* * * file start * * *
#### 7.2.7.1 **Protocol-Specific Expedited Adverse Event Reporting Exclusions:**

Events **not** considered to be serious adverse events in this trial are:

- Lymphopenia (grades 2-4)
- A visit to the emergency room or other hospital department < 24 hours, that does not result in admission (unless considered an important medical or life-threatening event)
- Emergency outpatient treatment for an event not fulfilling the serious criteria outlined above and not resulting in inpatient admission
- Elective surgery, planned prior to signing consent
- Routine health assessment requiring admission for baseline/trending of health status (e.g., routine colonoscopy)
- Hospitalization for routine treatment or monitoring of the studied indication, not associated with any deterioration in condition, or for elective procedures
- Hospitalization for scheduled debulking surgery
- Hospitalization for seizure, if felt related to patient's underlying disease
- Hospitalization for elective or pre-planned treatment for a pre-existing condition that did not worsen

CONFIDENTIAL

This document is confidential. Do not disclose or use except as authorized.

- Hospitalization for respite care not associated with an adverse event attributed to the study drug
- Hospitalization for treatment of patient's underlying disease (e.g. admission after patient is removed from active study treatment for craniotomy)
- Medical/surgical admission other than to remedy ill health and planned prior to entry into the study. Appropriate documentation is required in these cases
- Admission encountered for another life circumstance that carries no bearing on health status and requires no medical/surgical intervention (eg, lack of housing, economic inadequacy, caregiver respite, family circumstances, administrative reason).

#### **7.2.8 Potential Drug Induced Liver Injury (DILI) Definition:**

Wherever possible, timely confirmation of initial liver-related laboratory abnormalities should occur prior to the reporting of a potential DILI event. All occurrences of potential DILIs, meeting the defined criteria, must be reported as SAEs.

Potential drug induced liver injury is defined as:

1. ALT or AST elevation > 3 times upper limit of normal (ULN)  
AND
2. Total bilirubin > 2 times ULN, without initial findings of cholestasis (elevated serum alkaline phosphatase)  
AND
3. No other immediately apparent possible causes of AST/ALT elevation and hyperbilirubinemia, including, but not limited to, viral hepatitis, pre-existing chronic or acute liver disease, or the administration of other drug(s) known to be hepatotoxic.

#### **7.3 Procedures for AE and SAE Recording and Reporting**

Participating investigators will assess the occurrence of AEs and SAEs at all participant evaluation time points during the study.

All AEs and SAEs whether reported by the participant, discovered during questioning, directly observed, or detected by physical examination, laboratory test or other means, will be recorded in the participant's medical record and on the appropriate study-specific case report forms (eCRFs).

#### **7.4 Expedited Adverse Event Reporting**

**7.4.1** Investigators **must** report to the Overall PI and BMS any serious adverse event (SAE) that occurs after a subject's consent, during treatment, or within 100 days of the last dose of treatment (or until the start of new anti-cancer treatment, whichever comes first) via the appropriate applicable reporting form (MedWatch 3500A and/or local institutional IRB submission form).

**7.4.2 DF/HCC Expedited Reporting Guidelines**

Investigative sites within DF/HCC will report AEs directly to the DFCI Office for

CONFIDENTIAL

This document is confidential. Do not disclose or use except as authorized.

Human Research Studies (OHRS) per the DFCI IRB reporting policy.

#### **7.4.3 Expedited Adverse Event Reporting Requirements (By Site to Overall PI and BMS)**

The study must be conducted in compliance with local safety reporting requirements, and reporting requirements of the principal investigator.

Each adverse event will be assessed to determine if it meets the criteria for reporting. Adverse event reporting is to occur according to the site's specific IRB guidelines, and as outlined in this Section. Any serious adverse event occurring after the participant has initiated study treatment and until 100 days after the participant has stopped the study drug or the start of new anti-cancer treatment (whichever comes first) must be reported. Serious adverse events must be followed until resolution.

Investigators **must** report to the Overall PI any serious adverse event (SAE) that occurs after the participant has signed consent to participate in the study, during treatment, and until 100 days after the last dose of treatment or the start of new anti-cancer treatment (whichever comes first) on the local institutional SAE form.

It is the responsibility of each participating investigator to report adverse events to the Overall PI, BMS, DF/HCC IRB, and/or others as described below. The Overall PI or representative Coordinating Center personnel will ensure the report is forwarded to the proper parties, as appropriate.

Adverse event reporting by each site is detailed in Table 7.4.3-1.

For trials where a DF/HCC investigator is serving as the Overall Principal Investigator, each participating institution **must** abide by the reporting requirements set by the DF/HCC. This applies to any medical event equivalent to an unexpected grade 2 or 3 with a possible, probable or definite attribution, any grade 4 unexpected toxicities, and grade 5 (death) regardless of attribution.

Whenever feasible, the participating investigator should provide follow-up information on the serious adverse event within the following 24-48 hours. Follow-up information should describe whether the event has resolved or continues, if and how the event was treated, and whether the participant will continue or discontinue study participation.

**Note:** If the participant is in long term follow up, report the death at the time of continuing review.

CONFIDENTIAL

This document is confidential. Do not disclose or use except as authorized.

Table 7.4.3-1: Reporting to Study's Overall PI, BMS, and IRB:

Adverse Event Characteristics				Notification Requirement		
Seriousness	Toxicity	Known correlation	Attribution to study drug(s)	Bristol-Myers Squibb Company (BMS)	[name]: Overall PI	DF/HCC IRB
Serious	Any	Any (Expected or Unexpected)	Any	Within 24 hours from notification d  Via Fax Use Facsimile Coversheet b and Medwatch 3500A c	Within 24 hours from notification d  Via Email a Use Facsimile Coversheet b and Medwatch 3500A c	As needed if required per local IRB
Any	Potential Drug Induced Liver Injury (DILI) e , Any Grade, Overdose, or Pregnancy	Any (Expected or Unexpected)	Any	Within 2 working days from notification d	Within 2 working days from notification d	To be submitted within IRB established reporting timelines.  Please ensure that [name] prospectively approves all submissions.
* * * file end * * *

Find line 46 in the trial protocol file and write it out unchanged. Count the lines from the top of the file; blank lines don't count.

This document is confidential. Do not disclose or use except as authorized.